All marine mammals are federally protected by the Marine Mammal Protection Act. This law makes it a Federal Crime to touch, disturb, feed or otherwise harass marine mammals without authorization.
Please help me spread the word to help inform & educate the public about this.
Thank you & have a great summer!
Hey Cap’t Joe, another update…Boston Globe calls Method 15/33 “Riveting” and I sold the movie rights for full feature film to Production company named Next Wednesday. Here’s the Globe review…
Hope you’re doing well!!
July Gloucester History Sharing Program
Come see images of old Gloucester and share your own memories during these monthly presentations presented by Beth Welin at the Rose Baker Senior Center. On Monday, July 27, 10am, the program will be “ Ghosts of Vincent Cove: The Shipbuilders and their Vessels.” Sponsored by the Phyllis A Marine Association and supported by the Awesome Gloucester Foundation. For more information go to the Phyllis A Marine Association website at www.phyllis-a.org.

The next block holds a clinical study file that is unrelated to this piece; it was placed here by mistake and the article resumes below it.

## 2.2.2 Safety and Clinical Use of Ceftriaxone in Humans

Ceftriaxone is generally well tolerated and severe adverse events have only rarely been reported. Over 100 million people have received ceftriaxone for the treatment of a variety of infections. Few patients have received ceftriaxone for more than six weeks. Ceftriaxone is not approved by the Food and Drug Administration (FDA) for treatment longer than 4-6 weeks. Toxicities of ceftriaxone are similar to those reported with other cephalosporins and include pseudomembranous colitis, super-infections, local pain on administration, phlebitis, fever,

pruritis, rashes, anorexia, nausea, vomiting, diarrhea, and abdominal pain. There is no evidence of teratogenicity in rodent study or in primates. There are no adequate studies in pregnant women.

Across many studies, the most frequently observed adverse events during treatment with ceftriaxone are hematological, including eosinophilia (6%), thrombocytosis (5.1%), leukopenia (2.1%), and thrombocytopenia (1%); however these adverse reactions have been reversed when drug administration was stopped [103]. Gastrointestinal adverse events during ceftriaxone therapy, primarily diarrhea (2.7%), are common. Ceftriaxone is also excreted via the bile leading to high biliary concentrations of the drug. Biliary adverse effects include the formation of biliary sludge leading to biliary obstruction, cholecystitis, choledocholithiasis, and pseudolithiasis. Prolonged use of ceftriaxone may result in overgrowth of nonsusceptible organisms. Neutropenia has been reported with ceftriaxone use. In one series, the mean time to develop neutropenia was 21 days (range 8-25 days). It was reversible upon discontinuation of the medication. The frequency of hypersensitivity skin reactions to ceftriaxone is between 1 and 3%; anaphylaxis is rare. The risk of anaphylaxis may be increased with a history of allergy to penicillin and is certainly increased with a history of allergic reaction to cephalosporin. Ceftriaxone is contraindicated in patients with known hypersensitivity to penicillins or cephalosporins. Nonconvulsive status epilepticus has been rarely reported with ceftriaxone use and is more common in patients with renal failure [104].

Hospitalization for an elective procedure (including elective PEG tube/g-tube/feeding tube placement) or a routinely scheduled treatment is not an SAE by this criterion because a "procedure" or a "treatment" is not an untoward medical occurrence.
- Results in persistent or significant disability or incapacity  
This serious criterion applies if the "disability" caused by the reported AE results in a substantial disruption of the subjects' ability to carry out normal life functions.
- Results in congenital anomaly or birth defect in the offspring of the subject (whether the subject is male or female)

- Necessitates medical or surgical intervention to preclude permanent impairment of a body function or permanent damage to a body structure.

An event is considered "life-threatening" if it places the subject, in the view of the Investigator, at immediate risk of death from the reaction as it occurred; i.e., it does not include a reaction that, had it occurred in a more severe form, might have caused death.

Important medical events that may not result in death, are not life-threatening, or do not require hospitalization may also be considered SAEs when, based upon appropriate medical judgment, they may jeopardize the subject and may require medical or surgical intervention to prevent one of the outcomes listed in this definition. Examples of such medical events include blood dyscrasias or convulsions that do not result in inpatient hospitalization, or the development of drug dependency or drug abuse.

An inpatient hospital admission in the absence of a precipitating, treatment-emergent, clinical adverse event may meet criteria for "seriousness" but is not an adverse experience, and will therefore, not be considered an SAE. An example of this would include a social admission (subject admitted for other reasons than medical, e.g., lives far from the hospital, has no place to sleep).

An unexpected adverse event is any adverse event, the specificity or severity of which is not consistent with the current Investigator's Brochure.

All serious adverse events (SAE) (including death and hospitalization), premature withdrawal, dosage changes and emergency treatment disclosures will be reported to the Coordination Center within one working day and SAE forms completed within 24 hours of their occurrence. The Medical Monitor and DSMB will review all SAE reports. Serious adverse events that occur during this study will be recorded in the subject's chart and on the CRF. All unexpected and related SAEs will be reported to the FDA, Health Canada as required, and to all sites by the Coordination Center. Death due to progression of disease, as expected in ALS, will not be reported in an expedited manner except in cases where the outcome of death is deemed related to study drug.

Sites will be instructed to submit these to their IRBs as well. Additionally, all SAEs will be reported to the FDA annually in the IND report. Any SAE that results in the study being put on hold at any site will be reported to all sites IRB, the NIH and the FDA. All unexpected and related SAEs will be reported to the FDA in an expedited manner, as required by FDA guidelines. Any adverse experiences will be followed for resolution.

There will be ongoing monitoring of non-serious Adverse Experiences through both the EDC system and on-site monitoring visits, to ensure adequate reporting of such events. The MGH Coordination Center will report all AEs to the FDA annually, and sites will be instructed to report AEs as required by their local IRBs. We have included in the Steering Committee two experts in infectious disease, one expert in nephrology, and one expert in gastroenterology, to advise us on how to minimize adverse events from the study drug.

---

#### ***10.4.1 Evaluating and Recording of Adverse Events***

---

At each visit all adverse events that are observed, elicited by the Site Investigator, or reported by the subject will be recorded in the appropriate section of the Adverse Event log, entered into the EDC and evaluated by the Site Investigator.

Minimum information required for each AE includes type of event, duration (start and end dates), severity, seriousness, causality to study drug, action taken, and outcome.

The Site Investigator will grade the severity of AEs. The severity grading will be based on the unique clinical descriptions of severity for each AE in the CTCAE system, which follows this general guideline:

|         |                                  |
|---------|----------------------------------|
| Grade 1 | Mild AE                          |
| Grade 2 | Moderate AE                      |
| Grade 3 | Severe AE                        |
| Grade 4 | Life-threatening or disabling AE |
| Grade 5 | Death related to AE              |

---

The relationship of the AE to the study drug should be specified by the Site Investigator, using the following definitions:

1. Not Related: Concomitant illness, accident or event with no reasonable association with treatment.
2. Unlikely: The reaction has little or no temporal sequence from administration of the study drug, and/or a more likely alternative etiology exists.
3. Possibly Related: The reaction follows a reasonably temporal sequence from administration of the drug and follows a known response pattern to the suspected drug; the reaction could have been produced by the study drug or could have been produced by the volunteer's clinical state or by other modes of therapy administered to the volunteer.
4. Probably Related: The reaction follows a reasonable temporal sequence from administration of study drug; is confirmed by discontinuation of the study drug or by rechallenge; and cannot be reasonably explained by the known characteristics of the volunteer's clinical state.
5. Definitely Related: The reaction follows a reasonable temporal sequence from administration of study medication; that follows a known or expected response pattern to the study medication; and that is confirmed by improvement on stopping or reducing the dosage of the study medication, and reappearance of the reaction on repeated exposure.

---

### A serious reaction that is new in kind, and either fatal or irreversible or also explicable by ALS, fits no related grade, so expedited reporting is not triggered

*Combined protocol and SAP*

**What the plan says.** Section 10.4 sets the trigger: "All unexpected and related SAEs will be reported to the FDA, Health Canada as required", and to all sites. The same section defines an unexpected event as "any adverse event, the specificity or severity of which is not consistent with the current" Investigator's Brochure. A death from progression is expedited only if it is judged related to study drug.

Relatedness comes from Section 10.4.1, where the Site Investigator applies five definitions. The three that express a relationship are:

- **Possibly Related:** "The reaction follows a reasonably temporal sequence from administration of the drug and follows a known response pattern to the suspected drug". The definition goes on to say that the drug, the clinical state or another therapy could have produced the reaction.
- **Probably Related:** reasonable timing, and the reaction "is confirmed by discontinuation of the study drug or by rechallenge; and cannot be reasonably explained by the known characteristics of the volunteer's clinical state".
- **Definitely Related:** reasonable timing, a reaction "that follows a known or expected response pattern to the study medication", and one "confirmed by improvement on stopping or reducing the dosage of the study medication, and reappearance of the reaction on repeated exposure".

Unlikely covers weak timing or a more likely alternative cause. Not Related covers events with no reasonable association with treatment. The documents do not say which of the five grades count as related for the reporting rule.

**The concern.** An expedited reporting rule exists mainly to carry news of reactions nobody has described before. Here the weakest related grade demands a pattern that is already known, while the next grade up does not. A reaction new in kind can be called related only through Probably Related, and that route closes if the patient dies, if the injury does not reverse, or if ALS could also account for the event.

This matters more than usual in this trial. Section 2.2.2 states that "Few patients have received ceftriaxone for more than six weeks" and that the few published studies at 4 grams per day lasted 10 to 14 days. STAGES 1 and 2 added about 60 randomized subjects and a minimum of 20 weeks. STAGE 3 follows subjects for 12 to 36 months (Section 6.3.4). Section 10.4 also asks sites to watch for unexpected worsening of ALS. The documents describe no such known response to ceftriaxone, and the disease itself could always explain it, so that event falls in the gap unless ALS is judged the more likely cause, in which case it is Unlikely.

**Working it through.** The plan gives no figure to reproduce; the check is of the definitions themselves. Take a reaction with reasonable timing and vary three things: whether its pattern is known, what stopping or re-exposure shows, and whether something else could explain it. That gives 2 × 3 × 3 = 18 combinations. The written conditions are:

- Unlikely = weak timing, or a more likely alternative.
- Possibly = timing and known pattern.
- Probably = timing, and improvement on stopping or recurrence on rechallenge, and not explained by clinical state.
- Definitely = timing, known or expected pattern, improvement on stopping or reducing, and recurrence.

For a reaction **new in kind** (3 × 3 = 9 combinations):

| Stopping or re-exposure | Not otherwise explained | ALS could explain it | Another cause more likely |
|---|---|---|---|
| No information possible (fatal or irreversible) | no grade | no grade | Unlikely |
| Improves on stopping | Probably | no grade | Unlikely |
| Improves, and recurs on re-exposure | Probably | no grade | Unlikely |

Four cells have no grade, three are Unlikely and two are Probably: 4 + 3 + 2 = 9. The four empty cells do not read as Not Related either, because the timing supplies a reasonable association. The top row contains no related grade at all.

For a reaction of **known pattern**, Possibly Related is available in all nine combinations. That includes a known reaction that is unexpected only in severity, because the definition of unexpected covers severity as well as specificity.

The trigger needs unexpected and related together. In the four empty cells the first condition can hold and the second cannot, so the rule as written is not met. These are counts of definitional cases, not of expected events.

This Friday at 7pm, our good friend Julie Upton will be making a public presentation entitled, “In the Footsteps of the Buddha”
Julie has traveled northern India and Nepal extensively over the past few years and has created a tour that highlights the four sacred places of the Buddha’s life: where he was born, reached awakening, taught for the first time, and died. She’s going to give an oral and photographic journey of what it’s like to visit those places. Everyone is welcome. Wisdom’s Heart, 2 Duncan St., Gloucester wisdomsheart.org
Poet Charles Giuliano at Annisquam Village Library August 27
The poet, Charles Giuliano, spent the summers of his youth in Annisquam.
On Thursday, August 27, at 7:30 PM he will return to his roots with a reception and reading from Shards of a Life at the Annisquam Village Library at 354 Leonard Street, rear.
The book of verse, which is available through Amazon, contains a number of poems related to growing up in Annisquam.
A second book Total Gonzo Poems which will be published this fall contains a chapter The Nugents of Rockport. On his mother’s side, Dr. Josephine Flynn, his Irish ancestors are an important part of Cape Ann History.